In some pedagogic practices, singers are encouraged to consciously expand the submandibular musculature because it is mistakenly assumed to 'open the throat' or widen the pharynx. Conscious efforts to spread the pharyngeal wall by outward (or external) movement of the submandibular musculature fail to produce an open throat and lead to an unpleasant, ‘throaty’ or hollow timbre. They also create tensions among muscle groups located between the mandible (jaw) and the hyoid bone, including the mylohyoid, geniohyoid, stylohyoid, hyoglossus and digastric muscles (the ‘loop muscle’, which is attached to the hyoid bone), and cause strain in the tongue and the muscle systems lodging the larynx. Furthermore, consciously expanding this region places the pharyngeal constrictors in positions unrelated to freedom in singing."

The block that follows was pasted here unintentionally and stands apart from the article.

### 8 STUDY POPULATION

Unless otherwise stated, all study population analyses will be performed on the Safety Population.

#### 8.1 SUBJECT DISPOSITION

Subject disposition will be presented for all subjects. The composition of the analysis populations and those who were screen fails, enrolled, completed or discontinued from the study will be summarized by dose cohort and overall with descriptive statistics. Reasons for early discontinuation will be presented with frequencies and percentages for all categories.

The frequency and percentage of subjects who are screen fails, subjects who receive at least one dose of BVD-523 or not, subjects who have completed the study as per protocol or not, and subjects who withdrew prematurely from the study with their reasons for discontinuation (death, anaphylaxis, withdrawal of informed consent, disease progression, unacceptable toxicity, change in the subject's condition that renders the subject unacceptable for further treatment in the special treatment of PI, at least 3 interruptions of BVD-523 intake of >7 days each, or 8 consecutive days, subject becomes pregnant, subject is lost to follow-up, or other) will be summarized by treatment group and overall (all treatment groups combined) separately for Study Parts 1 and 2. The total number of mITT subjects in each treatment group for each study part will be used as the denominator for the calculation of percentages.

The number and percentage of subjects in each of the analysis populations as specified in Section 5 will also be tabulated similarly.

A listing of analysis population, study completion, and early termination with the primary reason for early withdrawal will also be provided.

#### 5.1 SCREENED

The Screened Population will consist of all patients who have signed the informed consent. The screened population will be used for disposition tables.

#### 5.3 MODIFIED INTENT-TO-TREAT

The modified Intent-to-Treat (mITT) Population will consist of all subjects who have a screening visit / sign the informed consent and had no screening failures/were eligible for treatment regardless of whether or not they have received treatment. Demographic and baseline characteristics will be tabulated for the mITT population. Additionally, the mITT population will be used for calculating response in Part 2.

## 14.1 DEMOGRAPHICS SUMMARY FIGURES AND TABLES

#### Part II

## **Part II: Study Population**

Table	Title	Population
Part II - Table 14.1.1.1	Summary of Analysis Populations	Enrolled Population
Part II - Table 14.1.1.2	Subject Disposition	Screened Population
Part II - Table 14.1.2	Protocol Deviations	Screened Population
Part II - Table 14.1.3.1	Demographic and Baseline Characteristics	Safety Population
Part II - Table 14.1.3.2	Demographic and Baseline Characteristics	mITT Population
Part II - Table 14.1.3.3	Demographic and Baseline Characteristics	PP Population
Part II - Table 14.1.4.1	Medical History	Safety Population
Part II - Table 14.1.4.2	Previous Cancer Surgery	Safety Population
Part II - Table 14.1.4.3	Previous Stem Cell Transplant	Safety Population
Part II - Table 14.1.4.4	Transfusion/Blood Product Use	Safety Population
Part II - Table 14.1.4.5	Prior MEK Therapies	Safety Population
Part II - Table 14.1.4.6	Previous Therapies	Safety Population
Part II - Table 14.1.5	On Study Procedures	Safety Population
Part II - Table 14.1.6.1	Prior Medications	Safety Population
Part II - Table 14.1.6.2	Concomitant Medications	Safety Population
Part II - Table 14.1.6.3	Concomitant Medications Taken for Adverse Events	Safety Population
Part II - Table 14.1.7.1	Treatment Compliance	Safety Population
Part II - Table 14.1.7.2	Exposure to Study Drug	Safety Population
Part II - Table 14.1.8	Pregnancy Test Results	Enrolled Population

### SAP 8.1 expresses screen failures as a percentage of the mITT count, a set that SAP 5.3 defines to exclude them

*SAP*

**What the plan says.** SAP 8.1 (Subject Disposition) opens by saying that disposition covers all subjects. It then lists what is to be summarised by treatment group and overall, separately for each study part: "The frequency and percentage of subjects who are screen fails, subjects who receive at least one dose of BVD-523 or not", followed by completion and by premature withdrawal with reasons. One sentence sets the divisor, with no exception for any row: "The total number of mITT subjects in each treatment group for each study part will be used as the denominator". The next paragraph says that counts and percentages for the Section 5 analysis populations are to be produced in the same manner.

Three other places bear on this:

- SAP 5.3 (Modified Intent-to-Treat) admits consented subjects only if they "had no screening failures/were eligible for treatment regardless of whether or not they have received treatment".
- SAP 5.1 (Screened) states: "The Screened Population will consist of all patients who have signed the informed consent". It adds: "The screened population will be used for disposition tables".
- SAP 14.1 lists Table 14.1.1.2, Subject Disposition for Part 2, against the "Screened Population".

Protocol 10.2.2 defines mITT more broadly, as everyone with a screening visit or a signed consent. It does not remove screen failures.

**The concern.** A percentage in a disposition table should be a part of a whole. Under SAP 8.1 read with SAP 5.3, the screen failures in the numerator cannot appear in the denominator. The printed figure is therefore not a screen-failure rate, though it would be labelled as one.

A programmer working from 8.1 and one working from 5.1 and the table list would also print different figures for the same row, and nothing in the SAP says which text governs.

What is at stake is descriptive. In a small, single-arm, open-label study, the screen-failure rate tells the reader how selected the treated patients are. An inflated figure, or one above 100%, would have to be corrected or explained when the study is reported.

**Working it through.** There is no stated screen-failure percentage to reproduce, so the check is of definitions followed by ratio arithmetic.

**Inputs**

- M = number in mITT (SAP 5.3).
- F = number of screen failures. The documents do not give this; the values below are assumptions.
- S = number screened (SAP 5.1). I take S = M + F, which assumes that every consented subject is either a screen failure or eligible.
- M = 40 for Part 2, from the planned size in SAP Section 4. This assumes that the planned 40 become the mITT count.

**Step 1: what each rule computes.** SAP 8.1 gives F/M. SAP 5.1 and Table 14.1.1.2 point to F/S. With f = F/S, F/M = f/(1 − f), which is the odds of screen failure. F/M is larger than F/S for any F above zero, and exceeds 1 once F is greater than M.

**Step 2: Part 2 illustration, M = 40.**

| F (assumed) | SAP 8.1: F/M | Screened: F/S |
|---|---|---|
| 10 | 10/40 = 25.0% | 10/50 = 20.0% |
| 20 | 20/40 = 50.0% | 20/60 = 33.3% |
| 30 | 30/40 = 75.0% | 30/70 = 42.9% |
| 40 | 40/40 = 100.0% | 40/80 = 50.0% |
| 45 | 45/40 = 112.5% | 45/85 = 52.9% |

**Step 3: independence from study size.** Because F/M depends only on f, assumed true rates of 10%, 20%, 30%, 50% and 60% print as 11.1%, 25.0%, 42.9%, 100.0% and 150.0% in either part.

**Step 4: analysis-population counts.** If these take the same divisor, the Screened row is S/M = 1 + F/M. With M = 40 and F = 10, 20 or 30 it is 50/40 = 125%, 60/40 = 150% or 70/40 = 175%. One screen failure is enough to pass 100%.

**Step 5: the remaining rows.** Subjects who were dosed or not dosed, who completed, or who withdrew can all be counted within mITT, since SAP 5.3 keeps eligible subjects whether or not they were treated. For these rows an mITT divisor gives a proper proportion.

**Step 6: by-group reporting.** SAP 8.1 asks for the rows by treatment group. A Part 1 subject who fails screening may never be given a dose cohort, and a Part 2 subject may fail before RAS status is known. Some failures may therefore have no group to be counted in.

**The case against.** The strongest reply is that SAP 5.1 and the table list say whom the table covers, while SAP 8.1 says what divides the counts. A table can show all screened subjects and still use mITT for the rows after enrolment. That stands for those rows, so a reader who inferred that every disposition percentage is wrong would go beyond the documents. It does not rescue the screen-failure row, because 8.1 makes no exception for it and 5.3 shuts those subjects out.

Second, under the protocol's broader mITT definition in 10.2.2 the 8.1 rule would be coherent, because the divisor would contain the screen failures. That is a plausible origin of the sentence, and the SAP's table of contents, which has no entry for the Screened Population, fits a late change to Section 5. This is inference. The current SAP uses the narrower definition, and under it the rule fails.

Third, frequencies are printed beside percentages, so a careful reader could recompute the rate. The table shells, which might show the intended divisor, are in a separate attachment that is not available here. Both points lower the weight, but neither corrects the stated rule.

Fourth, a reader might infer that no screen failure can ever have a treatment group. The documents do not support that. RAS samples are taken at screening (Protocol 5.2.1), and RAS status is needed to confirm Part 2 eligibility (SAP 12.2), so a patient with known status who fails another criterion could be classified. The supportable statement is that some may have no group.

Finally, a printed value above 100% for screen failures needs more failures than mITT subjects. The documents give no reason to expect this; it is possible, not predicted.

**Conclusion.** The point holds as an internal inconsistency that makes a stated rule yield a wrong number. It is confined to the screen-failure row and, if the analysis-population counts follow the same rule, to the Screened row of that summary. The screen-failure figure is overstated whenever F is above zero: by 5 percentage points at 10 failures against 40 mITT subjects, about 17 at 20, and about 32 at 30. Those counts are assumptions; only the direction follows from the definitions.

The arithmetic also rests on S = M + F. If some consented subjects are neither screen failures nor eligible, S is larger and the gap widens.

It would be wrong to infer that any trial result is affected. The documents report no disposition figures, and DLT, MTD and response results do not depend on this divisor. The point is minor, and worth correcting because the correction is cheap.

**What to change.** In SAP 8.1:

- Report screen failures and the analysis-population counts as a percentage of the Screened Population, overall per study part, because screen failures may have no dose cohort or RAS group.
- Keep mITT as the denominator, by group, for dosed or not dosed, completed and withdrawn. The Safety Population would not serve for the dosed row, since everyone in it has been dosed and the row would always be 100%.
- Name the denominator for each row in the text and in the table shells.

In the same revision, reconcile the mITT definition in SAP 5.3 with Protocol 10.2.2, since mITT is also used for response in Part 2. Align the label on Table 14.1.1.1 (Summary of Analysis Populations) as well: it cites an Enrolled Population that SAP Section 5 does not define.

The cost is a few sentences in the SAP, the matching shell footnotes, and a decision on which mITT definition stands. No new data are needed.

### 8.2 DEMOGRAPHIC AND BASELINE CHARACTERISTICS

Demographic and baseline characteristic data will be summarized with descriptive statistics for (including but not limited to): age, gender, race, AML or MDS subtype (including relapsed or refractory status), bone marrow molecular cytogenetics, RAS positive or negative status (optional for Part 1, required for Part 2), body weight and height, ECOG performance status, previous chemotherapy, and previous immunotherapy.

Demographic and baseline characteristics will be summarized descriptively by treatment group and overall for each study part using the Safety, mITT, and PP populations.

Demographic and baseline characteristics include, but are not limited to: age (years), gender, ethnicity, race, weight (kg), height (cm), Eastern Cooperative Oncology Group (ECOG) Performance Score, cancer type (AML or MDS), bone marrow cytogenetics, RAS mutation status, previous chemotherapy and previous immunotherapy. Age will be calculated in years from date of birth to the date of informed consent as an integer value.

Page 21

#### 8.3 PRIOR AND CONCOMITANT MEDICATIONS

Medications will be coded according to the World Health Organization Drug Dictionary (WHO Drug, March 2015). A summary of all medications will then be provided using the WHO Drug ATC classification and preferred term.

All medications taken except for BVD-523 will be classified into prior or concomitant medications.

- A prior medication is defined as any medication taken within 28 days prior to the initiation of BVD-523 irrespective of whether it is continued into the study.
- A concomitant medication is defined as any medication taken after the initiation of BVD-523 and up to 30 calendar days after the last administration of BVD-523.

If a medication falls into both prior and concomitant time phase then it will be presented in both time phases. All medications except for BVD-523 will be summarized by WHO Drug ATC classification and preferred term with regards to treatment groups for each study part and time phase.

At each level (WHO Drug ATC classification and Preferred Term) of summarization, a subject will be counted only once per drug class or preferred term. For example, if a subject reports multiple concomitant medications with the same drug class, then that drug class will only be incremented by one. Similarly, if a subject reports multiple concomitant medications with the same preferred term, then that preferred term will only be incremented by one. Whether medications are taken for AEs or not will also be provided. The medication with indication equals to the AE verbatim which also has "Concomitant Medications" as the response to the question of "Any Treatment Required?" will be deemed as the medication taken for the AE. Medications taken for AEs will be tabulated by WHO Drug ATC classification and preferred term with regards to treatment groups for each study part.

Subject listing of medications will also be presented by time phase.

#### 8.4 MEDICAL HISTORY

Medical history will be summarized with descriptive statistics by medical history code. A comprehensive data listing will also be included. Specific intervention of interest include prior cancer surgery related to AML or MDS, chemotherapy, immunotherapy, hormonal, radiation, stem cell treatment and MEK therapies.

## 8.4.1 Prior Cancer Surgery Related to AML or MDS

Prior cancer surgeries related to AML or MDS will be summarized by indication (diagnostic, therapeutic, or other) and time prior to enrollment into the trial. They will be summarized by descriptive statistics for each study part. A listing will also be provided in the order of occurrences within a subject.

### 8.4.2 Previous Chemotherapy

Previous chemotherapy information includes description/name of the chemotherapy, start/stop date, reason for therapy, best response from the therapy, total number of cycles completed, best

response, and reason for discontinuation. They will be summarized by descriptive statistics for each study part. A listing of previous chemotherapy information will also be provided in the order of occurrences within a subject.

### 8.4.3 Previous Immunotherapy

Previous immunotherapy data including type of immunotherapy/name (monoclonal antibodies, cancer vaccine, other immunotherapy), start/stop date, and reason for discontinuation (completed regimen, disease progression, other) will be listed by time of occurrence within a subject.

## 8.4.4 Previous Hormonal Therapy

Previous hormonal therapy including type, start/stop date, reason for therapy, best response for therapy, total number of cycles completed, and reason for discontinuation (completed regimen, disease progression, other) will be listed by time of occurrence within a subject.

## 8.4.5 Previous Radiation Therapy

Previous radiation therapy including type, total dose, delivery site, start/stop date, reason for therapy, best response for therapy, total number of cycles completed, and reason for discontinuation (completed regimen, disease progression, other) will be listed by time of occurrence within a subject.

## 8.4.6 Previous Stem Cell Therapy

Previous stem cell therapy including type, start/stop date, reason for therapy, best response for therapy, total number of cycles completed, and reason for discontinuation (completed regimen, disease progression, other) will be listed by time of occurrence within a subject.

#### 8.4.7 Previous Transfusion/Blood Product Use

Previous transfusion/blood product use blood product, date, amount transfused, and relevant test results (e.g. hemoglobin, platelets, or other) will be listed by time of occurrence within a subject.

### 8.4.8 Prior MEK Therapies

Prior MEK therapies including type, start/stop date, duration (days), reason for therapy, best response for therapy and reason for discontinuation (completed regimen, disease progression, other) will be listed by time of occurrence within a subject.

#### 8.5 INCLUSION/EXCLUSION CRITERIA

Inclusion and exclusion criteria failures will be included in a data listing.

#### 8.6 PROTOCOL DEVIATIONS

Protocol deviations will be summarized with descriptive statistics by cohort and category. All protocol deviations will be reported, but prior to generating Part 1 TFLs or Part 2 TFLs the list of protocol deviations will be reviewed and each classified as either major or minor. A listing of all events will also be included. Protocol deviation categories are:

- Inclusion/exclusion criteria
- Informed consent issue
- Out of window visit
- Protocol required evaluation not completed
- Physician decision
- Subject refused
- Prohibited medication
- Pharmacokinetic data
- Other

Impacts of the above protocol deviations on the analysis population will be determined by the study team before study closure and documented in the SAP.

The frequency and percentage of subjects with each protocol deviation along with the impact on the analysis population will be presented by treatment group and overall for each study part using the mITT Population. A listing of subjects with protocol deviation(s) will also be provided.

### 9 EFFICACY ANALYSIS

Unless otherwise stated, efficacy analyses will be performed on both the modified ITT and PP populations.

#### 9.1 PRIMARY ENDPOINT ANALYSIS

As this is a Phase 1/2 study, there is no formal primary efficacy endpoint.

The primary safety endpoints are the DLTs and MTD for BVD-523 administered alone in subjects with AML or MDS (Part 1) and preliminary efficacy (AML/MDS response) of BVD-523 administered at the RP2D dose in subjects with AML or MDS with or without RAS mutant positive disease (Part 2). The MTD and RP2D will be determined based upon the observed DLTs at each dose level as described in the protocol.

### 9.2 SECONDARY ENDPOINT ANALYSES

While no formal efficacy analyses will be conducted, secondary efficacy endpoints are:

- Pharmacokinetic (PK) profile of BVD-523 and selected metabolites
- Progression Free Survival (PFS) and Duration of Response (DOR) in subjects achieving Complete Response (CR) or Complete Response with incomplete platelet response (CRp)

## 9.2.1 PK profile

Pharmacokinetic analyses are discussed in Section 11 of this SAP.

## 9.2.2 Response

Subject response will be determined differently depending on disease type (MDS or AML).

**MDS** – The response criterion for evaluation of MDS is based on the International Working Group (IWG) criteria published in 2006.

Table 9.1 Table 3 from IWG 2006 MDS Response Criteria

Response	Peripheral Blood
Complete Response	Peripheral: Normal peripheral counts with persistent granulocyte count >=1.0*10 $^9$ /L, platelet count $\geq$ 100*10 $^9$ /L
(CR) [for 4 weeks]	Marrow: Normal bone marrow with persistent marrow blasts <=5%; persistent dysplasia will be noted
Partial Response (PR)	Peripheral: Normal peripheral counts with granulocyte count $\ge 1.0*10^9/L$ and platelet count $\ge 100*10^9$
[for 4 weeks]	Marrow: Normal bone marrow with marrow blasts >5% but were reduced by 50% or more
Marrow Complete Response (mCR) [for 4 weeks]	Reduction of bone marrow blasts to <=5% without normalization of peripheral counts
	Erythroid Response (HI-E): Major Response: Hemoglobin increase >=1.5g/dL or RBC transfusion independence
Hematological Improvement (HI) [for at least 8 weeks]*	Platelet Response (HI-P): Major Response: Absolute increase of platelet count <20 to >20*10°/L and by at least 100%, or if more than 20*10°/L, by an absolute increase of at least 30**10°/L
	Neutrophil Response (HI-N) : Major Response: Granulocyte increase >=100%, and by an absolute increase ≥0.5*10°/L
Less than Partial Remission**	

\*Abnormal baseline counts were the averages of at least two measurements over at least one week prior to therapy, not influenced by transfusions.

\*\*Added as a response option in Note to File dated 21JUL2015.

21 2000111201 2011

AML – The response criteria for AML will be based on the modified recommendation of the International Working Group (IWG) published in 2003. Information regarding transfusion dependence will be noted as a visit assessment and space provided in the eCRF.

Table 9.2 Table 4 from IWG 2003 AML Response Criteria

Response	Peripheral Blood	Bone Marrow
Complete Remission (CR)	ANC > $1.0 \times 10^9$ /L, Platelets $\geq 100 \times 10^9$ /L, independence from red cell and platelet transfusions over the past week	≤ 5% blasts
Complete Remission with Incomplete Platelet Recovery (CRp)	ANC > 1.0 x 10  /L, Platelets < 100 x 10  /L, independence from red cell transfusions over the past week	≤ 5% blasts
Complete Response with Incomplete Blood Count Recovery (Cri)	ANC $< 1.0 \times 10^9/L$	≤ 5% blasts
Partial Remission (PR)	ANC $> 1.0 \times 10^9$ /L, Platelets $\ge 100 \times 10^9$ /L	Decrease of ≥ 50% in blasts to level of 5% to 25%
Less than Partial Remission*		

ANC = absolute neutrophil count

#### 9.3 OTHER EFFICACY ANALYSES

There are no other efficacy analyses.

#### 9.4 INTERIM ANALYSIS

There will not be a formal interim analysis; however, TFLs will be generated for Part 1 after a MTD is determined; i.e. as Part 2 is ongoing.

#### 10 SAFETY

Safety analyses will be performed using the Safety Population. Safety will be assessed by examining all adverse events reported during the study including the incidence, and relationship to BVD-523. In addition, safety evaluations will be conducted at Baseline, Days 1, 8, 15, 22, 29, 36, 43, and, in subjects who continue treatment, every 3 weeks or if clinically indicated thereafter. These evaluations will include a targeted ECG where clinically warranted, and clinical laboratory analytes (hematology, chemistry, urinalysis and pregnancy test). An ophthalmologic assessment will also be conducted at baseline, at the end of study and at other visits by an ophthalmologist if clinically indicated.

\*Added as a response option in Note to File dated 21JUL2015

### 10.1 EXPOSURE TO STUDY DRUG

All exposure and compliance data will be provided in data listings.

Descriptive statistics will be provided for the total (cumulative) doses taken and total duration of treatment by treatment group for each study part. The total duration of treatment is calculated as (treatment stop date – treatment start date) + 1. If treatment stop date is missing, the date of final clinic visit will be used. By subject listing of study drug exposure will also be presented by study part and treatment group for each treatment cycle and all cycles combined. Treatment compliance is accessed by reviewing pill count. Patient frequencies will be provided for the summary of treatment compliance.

I might have misunderstood but could the "open the mouth as wide as possible (toothpick in the back of the throat)"  have cause this strain? Am I opening to wide perhaps? Im very cautious and im constantly montioring my self while practising, im not noticing any tension.. 

This is a nightmare to me as Id just like to continue the practising :(




Best Answer

Answers

  • RobinsRobins Pro Posts: 33
    (I think the muscle im having problems with is called the Sternocleidomastoid Muscle)
  • LynettejLynettej Administrator, STREAMING Volume 1 Posts: 6
    edited August 2015
    Bob is very correct. Most people "under-do" the opening of the mandible (jaw). 

    Simply stop opening your jaw quite so much if it causes you trouble.